They may have done then, but the boos that serenaded Ozil from Turkish fans with his every touch of the ball in Berlin suggested animosity exists. Ozil scored Germany's second goal, in between strikes from the Polish-born Miroslav Klose, and the next morning Bild-Zeitung, Germany's biggest-selling newspaper, cooed 'Our Ozil' in a front-page headline. In the decisions taken by dual-nationals, there are losers.

Turkey could use a player of Ozil's skill. Altintop's point that Ozil made a commercially beneficial choice could apply widely. For more than a decade the French national team have capped dozens of players who could have chosen to represent the African countries they, their parents or grandparents were born in, and the decision to commit to France - rather than a country than might be involved every other January, mid-season, in the African Cup of Nations - has in many cases been encouraged by their clubs.

Fifa rules have altered since 2002, to allow players to switch allegiance even if they have won U21 caps for a country, partly because they were aware of such pressures being placed on young men, and partly to acknowledge that in the modern world, with its free-trade agreements, cheaper air travel and ease of movement, there are millions of dual-nationals. Hence these recent quirks: Steve Mandanda plays in goal for France; Parfait, his younger brother, has represented the Democratic Republic of Congo, where they were both born. Jerome Boateng played for Germany at the 2010 World Cup against a Ghana side featuring his half-brother, Kevin-Prince Boateng.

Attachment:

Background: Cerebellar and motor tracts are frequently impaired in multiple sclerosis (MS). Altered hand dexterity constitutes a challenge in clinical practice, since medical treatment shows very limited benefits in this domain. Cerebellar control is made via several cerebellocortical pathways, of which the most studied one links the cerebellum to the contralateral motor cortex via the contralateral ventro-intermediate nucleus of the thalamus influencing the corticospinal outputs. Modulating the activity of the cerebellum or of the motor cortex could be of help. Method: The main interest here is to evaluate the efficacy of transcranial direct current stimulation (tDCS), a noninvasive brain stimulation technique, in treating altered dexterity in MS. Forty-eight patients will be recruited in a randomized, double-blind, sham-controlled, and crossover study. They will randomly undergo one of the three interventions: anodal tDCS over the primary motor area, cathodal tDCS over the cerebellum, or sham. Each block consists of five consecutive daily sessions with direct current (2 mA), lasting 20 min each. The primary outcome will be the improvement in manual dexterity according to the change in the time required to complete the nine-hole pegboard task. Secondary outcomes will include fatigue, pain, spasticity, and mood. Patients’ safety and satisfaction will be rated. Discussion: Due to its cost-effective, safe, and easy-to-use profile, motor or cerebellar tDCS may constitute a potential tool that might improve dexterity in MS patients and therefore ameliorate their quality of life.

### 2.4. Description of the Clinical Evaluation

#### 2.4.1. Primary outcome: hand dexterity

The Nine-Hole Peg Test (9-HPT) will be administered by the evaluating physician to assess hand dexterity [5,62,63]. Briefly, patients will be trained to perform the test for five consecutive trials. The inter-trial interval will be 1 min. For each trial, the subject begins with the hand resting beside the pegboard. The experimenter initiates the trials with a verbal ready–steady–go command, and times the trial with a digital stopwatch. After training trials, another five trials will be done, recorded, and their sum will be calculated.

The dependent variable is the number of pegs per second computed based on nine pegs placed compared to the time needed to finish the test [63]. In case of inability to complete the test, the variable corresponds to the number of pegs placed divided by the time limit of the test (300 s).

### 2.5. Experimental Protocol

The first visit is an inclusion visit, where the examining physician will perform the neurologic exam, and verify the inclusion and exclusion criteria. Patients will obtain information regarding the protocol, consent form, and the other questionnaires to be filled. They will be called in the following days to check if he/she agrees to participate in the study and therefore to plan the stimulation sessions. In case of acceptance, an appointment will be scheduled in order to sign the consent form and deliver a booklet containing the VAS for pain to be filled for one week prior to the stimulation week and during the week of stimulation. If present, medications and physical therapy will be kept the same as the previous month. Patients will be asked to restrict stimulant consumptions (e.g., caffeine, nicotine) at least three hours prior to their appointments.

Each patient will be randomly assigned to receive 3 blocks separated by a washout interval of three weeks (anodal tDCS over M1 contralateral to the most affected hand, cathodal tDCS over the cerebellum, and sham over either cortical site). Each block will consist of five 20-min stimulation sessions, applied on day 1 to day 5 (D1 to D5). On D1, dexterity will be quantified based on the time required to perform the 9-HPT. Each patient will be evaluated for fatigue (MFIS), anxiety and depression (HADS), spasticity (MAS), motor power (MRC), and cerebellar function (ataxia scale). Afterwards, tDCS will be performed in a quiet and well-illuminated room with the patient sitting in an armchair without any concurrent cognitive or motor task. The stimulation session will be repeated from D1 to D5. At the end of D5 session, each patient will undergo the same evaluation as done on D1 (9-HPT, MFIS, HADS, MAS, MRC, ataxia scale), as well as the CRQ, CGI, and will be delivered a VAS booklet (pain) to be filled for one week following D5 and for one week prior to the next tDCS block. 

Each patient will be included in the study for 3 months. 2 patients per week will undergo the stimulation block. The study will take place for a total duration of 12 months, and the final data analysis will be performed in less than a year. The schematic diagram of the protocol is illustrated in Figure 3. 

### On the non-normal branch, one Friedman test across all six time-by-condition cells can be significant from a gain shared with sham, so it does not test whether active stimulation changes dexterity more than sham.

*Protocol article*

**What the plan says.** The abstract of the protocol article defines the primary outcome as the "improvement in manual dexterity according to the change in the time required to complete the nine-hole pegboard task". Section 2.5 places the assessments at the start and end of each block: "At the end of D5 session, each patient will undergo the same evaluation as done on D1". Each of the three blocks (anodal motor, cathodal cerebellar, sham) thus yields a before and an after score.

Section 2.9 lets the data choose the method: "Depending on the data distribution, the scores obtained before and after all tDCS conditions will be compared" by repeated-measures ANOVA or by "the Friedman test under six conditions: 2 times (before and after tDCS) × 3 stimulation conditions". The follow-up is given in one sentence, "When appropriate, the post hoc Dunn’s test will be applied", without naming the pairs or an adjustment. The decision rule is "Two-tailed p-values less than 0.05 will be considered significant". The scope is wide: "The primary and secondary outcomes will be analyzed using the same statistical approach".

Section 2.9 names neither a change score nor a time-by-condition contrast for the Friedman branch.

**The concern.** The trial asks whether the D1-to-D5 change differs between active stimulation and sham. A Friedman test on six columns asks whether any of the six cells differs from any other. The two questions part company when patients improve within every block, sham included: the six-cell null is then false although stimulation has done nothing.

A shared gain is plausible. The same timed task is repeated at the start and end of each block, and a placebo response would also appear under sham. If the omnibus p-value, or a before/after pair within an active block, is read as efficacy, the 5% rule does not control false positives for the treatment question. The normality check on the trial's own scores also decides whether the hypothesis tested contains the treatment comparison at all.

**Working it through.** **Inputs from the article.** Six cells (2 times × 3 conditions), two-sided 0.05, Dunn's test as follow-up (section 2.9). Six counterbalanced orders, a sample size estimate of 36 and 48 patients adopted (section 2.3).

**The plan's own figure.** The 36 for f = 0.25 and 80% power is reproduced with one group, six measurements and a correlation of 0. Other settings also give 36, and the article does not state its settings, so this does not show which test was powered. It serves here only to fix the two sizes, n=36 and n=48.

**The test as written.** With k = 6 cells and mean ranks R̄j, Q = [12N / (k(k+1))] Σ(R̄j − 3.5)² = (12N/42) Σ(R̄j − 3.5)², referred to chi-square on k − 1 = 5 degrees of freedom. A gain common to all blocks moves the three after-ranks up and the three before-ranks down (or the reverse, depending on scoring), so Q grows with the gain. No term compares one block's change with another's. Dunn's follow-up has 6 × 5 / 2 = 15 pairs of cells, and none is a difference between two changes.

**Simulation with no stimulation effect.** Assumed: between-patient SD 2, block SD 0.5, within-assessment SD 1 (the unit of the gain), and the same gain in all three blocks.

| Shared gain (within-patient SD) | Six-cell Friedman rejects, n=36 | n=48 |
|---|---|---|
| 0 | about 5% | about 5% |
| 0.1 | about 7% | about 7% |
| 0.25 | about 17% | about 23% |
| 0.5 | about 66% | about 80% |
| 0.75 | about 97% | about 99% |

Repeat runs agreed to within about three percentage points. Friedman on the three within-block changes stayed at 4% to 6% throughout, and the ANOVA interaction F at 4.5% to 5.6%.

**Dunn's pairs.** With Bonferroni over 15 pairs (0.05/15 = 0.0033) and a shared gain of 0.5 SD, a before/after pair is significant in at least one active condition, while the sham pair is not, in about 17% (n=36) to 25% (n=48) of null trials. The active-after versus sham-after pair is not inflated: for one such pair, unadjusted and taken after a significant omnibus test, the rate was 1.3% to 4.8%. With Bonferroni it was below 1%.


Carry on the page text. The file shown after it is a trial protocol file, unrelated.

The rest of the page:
Lito Vidigal played for Angola in the period his brother, Luis Vidigal, played for Portugal. A very famous football name might shortly be joining the list of divided families. Enzo Zidane, the 15-year-old son of Zinedine Zidane, has Algerian grandparents, a French father and a Spanish mother. He lives in Madrid, where Zinedine finished his club career, and there he is showing sufficient talent to be earmarked by the Spanish Football Federation as a future superstar.

In five years or so, he may be obliged to choose between following his father, the man who won France a World Cup in 1998, or representing the current world champions. 

sports@thenational.ae